Creating a sensation: The meteoric rise of Childs Farm
We talk to Joanna Jensen, Founder of Childs Farm, about growing a £17m business within a decade, fostering consumer trust and embracing sustainability through B Corp certification.
Can you tell us a bit about Childs Farm and what advice you would give to others starting out with pioneering products?
Childs Farm is a range of personal care products for babies and children that I created for my own girls. When Bella was born in 2008, she arrived with Atopic Eczema, and I couldn’t find any shampoo or wash that didn’t irritate her very delicate skin. I, therefore, created my own natural-origin products which not only did a great job of cleaning and not irritating her delicate skin but also smelt fabulous.
I did as much research as I could to make sure I wasn’t trying to reinvent the wheel by bringing out a range which was already strong in the market. I also ensured that I registered my Intellectual Property (IP) so that no one could then copy my designs and layouts. If you don’t own it, you can’t protect it.
What has been the most challenging part of growing your business and how did you overcome these challenges?
Cash. Always cash. When you are growing an SME, the balance between investment and cash in the bank is a precarious one. You want to ensure you have stock to sell, but not have too much capital tied up. You want a strong marketing voice, but not at the expense of the payroll. It’s like playing musical chairs, bumps, and statues all at the same time whilst juggling balls on a vibrating trampoline!
Having very robust financials is essential – knowing what your 13- and 26-week cash flow looks like means there is no room for surprises. Any marketing should have an ROI (return on investment) attached to it, and you must know your consumer to ensure that you are not wasting money on targeting the wrong audience.
Turnover went from £305,000 in 2011 to £17m in 2021. What was behind this rapid growth in just 10 years?
Our growth was a direct result of our products being proven effective on sensitive and eczema-prone skin. Parents of young children – and indeed adults – who used the products, couldn’t wait to tell others about their success because they understood how difficult it is to find products that make a difference to poorly skin and wanted to share this with fellow sufferers. Before 2018, Facebook worked organically so a post could go viral naturally.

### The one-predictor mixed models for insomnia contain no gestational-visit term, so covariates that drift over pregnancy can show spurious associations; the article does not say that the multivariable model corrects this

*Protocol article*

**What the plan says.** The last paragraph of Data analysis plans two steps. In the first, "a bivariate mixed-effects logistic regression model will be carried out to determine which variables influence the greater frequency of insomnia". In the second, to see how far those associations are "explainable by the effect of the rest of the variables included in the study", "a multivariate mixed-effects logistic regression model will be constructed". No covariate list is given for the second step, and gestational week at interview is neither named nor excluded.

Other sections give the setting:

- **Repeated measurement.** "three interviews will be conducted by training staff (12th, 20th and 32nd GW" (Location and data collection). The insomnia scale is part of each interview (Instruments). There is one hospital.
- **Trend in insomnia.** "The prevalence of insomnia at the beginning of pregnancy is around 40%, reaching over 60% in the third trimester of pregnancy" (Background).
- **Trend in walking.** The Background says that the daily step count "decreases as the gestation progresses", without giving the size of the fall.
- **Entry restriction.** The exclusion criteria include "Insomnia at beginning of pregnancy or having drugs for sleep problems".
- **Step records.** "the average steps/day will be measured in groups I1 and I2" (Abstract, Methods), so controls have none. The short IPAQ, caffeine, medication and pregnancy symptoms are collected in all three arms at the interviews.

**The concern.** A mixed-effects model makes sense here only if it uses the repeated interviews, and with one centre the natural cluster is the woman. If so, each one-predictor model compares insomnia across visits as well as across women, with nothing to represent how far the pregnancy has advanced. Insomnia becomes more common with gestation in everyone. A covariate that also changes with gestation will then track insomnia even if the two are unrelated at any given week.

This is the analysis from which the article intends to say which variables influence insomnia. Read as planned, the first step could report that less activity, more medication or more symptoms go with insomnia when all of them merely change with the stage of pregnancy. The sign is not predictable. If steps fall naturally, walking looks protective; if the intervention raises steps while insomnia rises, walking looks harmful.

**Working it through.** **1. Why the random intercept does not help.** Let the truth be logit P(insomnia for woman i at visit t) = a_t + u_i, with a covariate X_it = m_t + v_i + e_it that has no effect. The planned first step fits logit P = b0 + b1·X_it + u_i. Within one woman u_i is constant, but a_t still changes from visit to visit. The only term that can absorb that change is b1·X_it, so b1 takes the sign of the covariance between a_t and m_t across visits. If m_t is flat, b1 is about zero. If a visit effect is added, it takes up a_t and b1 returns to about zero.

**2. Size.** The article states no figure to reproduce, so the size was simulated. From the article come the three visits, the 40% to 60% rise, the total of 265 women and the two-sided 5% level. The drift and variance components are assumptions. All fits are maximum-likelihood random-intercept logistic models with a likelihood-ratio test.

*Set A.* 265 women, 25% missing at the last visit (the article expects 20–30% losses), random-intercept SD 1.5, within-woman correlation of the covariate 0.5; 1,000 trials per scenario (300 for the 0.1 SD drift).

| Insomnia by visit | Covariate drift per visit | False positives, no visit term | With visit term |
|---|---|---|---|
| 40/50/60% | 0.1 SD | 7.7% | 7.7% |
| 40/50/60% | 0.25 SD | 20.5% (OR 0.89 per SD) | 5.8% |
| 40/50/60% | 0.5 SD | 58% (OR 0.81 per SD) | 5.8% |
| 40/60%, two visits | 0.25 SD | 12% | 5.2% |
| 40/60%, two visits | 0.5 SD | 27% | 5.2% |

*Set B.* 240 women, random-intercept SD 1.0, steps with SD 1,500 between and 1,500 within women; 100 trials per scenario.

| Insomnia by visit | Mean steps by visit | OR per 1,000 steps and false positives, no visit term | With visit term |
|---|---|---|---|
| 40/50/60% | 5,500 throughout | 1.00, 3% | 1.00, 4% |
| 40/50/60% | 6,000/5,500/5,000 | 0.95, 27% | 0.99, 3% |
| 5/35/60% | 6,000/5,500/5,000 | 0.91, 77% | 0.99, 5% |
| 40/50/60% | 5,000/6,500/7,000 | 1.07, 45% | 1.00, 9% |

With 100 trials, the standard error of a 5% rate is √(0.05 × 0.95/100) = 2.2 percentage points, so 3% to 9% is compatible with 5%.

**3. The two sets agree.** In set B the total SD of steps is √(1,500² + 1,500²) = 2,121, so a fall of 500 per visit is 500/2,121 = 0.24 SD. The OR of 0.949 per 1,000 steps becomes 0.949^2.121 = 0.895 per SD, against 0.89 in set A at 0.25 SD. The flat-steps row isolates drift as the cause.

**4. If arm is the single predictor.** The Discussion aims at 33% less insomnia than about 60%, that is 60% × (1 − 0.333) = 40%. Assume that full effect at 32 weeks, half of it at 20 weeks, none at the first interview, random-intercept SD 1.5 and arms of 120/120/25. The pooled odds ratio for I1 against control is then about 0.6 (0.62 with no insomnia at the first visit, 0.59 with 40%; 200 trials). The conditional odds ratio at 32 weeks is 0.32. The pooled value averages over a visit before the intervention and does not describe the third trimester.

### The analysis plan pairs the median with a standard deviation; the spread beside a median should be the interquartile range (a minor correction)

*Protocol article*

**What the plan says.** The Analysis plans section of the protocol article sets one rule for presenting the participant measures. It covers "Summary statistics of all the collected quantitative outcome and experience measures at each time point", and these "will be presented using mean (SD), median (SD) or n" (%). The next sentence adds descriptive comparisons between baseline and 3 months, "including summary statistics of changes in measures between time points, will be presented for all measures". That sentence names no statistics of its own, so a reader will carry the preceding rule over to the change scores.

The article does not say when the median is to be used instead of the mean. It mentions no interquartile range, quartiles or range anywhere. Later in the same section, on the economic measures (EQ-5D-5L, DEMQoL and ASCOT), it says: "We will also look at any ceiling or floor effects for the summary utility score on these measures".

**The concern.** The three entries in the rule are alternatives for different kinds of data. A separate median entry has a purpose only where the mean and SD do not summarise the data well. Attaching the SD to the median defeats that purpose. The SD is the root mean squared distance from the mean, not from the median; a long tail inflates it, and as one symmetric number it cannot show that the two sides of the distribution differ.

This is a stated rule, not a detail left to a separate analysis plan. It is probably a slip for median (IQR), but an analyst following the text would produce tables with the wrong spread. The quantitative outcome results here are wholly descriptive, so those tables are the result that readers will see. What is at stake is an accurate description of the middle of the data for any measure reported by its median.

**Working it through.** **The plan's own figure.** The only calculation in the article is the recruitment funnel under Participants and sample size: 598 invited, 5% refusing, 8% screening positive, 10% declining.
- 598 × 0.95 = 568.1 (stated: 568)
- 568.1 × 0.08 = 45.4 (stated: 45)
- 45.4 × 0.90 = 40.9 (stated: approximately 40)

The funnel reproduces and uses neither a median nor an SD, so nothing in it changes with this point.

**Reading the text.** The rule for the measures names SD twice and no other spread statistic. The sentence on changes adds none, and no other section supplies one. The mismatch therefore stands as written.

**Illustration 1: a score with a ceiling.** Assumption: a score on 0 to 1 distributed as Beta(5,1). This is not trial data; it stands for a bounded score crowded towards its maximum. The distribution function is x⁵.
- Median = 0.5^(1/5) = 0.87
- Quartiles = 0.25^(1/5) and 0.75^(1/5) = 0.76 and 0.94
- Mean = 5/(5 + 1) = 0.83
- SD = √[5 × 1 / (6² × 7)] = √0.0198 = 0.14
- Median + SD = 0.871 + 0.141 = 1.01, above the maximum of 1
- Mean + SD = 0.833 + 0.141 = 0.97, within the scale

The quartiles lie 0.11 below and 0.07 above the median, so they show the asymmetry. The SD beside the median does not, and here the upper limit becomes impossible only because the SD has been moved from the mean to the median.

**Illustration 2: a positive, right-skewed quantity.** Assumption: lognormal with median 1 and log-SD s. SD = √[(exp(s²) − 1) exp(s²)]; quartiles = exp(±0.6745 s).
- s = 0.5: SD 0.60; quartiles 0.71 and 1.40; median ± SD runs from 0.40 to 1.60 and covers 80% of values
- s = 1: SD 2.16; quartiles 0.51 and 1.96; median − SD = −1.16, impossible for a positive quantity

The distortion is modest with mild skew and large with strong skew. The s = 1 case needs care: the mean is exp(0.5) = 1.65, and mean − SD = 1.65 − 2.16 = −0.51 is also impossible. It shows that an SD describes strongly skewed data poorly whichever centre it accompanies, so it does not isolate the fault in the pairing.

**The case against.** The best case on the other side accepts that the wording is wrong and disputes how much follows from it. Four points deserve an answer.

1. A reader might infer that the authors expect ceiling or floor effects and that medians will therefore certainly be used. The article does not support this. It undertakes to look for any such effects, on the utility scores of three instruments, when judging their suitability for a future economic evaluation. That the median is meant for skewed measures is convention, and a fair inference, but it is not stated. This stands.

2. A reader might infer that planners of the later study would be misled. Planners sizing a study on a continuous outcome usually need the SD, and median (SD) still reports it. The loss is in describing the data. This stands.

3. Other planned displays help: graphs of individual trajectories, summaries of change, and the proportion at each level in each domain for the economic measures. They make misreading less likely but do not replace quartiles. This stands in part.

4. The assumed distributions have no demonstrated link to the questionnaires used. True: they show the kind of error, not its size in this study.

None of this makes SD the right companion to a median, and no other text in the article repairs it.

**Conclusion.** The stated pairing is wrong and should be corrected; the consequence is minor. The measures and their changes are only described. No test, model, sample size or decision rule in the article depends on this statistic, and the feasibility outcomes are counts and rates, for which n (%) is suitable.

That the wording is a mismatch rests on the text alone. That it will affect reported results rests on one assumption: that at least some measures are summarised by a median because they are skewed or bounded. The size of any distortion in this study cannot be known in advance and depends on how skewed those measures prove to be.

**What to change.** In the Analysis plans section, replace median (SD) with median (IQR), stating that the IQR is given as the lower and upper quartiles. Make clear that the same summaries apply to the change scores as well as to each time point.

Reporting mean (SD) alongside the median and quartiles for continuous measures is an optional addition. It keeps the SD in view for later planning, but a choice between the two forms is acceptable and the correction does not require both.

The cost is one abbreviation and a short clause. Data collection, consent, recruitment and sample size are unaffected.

We had two marvellous posts shared by a mother about her daughter, and a thirty-year-old woman about how our baby moisturiser had ‘cured’ their skin and we couldn’t make it fast enough for 2 years; after one post, we sold £1.5m of the baby moisturiser in a week! We went from nowhere to being the number 1 brand for babies and children in the UK within 3 years, a position we have managed to maintain.
You work with a number of charities including the Riding for the Disabled Association (RDA), the Parallel Club and Surfers Against Sewage. Can you tell us about these and the benefits of giving back through these partnerships?
Horses have always played an important part in my life, and as a family, we have always supported RDA. When I started Childs Farm, it made enormous sense that we give 10% of our profit – our ‘tithe’ – to a charity we resonated with, and RDA has always given so much joy to the disabled through horses that it was a no-brainer. Through RDA I met Natasha Baker OBE, one of the UK’s top Para Dressage riders. Together we bought her current ride, Keystone Dawn Chorus, for the 2020 Tokyo Paralympics, where she got 2 silver and one gold medal. Natasha introduced me to the British Paralympics Association (BPA) and The Parallel Club which is a group of Philanthropists and smaller companies who support each Paralympic four-year Cycle with an annual donation, and in return, I am endlessly inspired by the ambition, perseverance and determination of our athletes, they are incredible.
I became a founder member of the Parallel Club 5 years ago and have recently been appointed as Chair of this wonderful group. People don’t realise that the BPA is 100% dependent on donations to train our athletes and get them to the games; even now we are short for Paris which is now less than a year away. It’s a great bit of flag-waving for a collective who are phenomenal achievers in a myriad of disciplines that make us one of the most successful Para Nations in the world.
Childs Farm is a market leader, in sustainability as well as sales, and it has recently become a certified B Corp. What changes if any have you seen from a business perspective since receiving the accreditation?
Sadly, consumer awareness of B Corp is not as high as anyone would like, but for many working for SMEs, it’s the holy grail for an employer. With the highest standards of social and environmental performance, transparency and accountability, a certified B Corp has measured the company’s entire social and environmental performance and proven it to be outstanding. With 1,500 certified B Corps in the UK now, it’s a movement that’s growing – but needs a louder voice.
It is also becoming increasingly important to the consumer – you only have to look at the reviews on Childs Farm to see that the fact that our packaging is sustainable and ‘ingredients are certified is incredibly important to our customers. B Corp allows them the reassurance that we are not a company that is ‘greenwashing’.
What are your future growth plans for Childs Farm?
It’s all about international and taking that strength of trust we have with our UK parents and replicating this around the world. We have had fantastic growth in pockets of Europe this year, and next year is all about growing those and accelerating growth in the US.